Last updated on May 11th, 2020 at 11:54 am
There are so many sewing tools to choose from. Here are my favorite picks and the ones I use all the time.
A while back, I shared five of my favorite sewing tools and supplies — and today I’m sharing another five! Hope you are finding some new products that will help make your sewing and quilting easier and better!
If you make anything that requires turning a tube of fabric right-side out (like straps, for instance), you will definitely want a Dritz Quick Turn tool.
Using the tube and the, uh, pusher, you can easily turn tubes of fabric — saving yourself hours of carpal tunnel hand cramps! It’s approximately eleven billionty times easier than using a safety pin. It’s science.
I used to have a regular rotary cutter, one where I had to manually slide the blade cover to shut it. While I never sliced my hand open, it was only a matter of time.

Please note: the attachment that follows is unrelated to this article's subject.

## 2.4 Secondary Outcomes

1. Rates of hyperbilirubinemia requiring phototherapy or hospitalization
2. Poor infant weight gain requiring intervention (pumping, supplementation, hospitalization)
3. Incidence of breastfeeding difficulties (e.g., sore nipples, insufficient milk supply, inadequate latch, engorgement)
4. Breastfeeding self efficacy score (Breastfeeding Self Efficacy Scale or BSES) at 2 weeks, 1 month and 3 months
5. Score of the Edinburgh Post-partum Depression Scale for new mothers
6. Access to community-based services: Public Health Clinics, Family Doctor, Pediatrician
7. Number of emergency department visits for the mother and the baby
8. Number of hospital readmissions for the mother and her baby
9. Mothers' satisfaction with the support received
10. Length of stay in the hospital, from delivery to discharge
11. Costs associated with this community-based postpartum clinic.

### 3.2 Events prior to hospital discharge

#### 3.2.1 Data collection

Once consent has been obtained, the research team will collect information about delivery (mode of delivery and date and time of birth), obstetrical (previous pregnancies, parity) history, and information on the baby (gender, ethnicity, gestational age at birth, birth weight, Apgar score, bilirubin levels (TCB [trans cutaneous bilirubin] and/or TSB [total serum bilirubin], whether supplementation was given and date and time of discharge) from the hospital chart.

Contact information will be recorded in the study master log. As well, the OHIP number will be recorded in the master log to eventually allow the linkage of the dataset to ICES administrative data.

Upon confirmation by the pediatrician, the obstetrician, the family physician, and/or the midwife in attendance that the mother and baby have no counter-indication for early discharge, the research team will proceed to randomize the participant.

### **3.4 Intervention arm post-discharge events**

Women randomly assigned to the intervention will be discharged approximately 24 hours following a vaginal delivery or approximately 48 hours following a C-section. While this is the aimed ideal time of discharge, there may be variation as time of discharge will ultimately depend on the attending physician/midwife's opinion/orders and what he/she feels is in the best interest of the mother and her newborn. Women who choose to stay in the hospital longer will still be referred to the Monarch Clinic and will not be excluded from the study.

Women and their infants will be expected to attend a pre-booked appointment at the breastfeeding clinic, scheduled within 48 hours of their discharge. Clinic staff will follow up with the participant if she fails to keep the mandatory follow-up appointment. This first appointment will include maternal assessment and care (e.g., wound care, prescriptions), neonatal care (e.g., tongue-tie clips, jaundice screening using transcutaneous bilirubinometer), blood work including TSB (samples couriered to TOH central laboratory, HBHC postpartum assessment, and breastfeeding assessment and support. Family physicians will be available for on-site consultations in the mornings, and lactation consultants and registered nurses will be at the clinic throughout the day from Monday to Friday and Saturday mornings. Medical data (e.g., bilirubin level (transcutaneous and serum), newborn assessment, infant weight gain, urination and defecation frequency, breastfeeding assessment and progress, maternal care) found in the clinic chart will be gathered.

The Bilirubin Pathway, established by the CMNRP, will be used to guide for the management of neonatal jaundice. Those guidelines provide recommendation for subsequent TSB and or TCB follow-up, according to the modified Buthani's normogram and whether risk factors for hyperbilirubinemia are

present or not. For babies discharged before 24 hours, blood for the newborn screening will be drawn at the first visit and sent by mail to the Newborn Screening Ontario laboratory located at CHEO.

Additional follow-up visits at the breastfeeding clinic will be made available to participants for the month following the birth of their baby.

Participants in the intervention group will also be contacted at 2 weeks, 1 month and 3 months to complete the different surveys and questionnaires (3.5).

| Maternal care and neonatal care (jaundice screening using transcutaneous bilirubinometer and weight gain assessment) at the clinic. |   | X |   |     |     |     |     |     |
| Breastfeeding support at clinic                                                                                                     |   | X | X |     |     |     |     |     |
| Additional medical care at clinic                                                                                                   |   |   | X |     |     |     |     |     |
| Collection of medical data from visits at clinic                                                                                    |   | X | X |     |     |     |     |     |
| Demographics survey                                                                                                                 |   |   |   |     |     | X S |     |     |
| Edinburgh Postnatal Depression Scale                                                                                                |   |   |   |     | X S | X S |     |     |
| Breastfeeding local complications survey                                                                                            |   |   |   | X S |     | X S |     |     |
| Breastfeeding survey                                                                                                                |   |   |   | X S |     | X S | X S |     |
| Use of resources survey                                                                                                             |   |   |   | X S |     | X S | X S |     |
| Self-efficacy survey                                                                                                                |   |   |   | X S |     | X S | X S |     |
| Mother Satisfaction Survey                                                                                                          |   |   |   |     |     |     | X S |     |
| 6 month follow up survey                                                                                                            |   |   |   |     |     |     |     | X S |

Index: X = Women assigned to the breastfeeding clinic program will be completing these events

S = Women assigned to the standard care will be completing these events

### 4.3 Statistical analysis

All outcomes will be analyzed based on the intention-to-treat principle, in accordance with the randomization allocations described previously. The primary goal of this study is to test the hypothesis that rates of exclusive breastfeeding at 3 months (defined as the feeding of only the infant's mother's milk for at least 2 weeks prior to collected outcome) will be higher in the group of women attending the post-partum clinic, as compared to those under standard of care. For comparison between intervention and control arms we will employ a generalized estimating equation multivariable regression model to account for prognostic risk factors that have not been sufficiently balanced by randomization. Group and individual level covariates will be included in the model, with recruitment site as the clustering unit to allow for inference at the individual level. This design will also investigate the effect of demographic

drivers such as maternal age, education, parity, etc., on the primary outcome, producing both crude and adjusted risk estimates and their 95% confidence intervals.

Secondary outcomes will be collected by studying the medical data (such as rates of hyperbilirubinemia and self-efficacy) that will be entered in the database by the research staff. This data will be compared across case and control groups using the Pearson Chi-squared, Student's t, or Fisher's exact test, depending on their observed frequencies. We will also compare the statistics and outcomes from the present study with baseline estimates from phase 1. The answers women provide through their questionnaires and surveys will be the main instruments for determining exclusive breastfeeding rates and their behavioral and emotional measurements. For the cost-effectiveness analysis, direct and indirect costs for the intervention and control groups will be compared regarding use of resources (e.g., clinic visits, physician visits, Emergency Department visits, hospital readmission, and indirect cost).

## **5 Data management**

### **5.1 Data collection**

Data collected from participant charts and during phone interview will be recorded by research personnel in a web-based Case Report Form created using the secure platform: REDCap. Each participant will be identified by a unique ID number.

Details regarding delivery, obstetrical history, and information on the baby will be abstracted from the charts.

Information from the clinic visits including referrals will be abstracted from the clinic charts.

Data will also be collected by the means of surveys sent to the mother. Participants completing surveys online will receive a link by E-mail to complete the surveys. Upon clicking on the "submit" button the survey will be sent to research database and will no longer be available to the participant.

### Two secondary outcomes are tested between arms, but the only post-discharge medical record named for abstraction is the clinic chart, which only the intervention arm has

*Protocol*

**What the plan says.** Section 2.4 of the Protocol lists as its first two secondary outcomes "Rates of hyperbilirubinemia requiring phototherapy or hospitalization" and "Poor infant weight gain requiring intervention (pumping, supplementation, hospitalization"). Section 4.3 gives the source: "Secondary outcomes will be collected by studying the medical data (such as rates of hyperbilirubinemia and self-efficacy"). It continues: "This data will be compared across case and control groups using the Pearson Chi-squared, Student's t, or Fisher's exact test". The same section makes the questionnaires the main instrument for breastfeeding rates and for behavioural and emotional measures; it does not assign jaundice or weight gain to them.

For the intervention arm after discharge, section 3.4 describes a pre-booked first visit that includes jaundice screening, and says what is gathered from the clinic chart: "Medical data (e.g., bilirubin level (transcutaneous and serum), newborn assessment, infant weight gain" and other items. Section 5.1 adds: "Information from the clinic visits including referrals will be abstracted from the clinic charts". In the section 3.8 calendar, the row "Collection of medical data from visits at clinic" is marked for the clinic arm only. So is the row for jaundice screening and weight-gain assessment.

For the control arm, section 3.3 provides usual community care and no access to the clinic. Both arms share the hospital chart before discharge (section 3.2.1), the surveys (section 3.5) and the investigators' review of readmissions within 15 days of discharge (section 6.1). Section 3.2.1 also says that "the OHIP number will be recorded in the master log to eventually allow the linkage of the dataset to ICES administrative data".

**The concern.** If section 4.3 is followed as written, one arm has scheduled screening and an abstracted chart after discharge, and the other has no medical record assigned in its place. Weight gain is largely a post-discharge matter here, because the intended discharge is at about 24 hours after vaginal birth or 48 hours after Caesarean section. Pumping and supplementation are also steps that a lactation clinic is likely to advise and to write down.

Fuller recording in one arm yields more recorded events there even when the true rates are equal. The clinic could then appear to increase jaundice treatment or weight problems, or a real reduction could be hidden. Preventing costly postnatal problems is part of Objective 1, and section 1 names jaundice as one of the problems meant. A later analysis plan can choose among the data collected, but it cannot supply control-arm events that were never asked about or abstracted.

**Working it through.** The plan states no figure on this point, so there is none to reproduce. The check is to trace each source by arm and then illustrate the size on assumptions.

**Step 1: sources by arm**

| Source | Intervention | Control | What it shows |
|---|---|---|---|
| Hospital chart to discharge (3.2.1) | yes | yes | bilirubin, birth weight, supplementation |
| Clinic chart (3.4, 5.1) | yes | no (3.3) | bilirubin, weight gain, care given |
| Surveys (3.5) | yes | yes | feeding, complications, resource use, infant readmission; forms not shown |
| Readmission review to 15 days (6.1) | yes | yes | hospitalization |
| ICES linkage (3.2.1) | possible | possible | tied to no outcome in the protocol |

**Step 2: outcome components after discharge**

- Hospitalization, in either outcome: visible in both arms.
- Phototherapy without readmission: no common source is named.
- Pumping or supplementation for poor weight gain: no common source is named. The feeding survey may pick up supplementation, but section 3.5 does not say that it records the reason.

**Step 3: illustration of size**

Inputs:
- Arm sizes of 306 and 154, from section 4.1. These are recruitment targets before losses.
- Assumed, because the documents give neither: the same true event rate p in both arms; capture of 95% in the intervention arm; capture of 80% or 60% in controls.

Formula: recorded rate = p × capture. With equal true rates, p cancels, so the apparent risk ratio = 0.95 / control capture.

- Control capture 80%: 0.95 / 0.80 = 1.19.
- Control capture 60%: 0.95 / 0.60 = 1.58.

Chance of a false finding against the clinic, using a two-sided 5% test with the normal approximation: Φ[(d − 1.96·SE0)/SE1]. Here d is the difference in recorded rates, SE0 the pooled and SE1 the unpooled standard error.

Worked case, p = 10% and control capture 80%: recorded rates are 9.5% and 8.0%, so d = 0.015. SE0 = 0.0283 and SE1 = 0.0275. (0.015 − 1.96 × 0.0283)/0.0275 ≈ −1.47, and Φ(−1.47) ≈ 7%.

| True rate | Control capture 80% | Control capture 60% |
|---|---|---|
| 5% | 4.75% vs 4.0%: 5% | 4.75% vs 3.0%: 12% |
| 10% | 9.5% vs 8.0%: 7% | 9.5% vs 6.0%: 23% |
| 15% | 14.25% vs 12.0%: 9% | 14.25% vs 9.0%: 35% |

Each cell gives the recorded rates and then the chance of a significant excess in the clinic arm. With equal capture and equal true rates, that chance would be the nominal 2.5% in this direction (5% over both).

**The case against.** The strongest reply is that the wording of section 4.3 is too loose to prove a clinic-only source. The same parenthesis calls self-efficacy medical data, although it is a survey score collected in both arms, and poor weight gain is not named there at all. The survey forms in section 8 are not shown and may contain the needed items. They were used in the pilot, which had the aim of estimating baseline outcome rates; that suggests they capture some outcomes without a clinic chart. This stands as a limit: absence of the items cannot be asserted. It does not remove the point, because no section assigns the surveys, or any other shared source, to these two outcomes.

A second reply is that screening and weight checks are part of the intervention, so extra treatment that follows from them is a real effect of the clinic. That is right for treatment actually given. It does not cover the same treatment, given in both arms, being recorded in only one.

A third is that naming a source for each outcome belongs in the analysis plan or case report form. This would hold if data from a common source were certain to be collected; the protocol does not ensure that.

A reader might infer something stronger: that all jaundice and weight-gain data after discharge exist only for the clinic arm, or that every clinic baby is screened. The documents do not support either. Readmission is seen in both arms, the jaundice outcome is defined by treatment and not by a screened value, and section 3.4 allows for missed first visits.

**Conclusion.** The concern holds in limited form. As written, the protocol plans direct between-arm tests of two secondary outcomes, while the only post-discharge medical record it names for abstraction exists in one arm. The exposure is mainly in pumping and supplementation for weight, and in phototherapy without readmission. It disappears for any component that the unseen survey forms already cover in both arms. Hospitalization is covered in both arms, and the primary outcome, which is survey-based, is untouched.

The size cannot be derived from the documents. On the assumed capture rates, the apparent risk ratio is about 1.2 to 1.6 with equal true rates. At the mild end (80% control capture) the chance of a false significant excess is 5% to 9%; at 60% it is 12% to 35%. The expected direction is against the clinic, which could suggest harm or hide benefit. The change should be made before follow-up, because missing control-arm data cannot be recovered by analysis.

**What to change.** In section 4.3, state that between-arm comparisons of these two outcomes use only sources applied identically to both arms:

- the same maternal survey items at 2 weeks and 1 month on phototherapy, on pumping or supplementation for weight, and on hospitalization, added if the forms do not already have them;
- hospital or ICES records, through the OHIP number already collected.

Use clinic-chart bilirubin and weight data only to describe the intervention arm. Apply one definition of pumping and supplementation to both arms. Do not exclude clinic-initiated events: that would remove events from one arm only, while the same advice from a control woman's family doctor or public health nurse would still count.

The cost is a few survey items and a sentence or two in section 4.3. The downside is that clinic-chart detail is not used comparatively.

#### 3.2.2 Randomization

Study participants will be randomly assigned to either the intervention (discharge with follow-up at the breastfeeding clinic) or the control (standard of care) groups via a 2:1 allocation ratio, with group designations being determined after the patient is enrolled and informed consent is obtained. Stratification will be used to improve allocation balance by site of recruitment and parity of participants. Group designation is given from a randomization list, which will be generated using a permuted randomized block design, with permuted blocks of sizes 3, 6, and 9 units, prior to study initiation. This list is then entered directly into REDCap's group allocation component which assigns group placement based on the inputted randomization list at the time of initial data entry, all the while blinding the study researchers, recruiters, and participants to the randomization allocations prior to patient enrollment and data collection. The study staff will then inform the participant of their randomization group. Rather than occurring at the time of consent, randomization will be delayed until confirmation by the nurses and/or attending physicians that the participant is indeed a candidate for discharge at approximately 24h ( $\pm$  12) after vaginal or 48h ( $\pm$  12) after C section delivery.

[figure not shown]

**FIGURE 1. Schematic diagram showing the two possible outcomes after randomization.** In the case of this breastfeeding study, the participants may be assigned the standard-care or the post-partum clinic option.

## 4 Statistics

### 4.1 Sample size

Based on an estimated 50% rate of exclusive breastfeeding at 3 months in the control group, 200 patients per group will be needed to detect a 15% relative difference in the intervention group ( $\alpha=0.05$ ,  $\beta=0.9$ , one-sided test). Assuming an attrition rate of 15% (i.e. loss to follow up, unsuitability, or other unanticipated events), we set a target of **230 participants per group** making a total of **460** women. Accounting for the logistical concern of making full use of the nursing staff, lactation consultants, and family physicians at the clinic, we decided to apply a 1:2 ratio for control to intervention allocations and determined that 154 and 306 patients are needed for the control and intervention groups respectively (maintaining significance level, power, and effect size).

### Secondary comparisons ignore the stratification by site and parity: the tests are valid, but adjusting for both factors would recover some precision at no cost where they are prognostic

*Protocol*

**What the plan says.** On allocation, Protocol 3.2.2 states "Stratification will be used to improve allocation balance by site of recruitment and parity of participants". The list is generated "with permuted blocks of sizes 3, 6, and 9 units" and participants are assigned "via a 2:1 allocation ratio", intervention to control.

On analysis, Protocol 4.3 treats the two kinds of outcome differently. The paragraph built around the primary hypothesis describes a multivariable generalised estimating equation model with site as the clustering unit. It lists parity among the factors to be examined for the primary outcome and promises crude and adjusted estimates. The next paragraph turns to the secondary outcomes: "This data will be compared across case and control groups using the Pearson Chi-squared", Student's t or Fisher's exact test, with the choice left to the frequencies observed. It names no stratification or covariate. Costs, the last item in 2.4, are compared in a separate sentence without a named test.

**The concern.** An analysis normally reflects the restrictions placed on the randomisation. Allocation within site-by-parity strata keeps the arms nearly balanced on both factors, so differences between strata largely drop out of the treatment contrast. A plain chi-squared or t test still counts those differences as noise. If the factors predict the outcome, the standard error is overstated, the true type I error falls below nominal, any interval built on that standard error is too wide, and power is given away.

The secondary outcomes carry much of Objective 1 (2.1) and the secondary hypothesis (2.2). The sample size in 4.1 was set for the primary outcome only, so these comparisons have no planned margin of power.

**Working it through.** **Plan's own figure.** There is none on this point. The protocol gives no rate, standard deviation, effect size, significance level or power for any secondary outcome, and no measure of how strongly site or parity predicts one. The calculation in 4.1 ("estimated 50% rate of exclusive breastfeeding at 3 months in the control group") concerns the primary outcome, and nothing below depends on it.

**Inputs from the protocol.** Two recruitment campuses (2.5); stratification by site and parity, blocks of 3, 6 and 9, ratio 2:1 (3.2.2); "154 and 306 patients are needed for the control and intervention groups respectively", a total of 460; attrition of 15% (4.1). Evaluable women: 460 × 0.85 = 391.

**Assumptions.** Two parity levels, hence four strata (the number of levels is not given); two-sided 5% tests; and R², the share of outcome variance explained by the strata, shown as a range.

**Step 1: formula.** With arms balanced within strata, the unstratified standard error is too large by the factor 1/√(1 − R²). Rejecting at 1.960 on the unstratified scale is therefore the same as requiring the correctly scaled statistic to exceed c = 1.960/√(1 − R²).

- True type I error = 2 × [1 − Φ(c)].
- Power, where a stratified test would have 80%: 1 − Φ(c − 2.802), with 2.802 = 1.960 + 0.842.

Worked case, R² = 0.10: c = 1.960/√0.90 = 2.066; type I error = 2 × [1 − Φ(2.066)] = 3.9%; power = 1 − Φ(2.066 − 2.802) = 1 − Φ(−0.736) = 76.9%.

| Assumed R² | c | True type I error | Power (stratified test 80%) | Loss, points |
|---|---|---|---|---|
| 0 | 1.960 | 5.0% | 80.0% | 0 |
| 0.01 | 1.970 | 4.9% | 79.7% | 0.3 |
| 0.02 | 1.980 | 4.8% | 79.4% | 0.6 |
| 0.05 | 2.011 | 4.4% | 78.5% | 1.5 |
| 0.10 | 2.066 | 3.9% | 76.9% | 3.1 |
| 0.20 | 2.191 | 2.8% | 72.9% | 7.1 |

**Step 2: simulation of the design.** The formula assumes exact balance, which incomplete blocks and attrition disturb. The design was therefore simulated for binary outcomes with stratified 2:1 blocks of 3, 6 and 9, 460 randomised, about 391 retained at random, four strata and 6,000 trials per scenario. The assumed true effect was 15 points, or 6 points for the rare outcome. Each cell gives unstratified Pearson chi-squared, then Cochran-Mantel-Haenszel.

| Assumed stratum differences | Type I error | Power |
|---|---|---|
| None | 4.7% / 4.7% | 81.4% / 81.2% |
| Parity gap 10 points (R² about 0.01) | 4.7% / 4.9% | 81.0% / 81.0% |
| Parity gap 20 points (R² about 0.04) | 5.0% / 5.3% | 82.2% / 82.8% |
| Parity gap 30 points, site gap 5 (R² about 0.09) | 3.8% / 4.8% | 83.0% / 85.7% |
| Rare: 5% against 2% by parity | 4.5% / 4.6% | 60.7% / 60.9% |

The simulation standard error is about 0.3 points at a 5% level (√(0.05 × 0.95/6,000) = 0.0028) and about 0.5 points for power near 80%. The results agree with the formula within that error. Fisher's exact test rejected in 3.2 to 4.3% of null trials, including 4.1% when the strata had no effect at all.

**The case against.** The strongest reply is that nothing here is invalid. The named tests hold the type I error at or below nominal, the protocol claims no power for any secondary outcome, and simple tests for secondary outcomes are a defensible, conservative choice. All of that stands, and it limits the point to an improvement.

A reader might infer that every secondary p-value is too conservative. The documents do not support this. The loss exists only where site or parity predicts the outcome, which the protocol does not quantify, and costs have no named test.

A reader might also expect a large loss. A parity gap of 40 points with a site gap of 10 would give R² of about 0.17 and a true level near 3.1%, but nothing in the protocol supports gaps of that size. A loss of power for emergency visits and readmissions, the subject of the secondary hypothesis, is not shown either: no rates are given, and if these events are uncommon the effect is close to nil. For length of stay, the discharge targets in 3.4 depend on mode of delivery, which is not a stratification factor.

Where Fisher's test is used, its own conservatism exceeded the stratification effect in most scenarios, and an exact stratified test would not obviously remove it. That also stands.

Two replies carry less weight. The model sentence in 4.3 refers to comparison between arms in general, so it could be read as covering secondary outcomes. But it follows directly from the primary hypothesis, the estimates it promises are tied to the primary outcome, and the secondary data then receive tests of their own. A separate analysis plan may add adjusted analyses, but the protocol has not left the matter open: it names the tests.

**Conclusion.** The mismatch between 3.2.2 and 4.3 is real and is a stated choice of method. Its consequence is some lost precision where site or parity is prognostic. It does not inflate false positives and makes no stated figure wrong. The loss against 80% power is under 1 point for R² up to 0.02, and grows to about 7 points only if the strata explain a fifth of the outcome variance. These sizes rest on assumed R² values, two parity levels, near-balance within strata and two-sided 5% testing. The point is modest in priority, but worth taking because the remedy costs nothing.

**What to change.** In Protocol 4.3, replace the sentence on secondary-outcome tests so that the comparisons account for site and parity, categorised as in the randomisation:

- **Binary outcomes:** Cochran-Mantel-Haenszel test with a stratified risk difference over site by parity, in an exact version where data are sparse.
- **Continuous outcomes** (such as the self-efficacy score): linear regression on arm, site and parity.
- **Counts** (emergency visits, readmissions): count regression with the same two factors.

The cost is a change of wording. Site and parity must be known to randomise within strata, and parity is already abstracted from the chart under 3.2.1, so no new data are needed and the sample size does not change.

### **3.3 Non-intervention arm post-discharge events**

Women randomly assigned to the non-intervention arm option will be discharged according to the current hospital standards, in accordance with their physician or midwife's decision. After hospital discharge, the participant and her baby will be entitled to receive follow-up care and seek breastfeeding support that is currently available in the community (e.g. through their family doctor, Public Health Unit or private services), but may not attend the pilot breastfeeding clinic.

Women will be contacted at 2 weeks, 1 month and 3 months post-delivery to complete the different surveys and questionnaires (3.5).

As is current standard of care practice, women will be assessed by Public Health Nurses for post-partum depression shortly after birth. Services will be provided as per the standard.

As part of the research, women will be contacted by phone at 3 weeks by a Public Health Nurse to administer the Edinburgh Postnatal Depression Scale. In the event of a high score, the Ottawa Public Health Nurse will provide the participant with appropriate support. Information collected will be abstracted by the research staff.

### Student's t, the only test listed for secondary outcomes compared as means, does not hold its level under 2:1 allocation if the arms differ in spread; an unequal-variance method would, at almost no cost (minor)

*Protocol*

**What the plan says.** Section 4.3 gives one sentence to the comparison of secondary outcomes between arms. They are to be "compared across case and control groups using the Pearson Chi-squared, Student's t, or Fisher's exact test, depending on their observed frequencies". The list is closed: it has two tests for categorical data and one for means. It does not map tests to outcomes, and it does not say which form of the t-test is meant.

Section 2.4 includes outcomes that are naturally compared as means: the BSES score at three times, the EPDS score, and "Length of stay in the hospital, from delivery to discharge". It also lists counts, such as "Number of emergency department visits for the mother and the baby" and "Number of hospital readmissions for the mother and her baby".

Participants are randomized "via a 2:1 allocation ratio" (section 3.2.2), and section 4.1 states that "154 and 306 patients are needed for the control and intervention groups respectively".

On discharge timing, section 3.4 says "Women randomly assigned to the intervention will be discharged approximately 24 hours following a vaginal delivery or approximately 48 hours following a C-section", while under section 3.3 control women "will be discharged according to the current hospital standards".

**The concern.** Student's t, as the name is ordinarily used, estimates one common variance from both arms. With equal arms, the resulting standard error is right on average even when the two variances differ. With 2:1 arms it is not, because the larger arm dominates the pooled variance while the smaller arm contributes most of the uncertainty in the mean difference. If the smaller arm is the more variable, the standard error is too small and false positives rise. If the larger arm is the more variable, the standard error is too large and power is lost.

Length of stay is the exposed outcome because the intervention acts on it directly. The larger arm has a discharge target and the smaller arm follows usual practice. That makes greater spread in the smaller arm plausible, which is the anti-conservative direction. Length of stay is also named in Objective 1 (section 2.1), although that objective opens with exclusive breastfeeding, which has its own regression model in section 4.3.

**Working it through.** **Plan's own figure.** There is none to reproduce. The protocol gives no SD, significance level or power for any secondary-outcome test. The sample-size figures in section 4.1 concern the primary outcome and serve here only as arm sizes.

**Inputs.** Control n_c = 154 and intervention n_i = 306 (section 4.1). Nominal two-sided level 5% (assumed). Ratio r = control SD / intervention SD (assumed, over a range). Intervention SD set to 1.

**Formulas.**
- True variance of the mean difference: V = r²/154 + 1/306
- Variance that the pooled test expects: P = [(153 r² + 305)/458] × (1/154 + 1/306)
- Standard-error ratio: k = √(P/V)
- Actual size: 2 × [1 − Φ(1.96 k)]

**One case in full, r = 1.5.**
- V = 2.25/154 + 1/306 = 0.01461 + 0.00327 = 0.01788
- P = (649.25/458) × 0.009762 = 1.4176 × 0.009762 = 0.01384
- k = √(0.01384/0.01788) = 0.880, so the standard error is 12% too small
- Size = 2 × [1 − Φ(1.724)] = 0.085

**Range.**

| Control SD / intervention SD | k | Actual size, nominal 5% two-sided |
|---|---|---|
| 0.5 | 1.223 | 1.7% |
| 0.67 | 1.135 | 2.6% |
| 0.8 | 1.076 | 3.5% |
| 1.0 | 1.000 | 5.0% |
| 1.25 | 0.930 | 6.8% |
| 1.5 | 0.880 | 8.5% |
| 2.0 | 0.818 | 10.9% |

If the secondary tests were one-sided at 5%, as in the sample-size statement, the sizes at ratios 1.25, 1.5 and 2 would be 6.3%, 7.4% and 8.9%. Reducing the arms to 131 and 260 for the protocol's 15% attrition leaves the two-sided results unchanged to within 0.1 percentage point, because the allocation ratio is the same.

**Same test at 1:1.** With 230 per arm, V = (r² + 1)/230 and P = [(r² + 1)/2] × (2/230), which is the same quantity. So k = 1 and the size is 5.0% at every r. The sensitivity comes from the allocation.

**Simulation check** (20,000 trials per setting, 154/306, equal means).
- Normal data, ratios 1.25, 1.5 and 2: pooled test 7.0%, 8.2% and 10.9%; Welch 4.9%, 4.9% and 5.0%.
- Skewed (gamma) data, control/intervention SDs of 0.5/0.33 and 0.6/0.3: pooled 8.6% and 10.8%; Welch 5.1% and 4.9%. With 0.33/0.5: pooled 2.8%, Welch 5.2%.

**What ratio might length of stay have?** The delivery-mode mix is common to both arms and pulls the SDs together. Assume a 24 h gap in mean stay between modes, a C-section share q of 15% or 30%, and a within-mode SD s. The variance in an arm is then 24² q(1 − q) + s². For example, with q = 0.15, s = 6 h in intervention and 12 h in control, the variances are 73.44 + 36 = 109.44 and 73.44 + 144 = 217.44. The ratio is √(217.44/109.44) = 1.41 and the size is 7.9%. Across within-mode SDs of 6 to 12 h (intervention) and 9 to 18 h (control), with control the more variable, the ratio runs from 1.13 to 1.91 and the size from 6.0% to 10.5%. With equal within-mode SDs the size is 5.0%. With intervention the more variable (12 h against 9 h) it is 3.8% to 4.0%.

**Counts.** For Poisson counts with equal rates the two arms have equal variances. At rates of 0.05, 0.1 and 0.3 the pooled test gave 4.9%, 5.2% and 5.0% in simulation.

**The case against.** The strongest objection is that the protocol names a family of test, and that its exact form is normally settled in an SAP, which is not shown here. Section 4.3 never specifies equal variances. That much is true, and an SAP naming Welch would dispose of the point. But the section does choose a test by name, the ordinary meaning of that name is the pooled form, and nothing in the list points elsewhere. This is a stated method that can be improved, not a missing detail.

But what I really love about my cutter now is that my blades end up lasting so much longer — with the blade constantly protected, I rarely knick it on things, meaning my expensive blades last A LOT longer.
Mary Ellen’s Best Press is by far my favorite starch. And it’s not really starch. It’s like unicorn tears. It gets fabric really crisp without leaving any flaky residue.
If you’re working with shifty shapes while quilting (like triangles), a bottle of Best Press will be your best friend!
Back at the Sewing Summit, we found the world’s most amazing pair of little scissors in our swag bags.
These tiny little Olfa scissors are wonderfully sharp and are perfect for traveling and can cut the most intricate designs, especially for applique. Plus they are very comfortable to hold for such a tiny pair!
My seams are usually 1/4″ when I’m quilting, but I often need a different seam allowance when sewing other things.
This little magnetic seam guide snaps onto my sewing machine’s throat plate and acts as a guide to sew any seam allowance you might need! Comes in handy when sewing a 5/8″ seam on clothing patterns and is much more accurate than trying to follow the guiding line on the throat plate.
Now that I’ve shared all ten, tell me — what are your go-to sewing tools?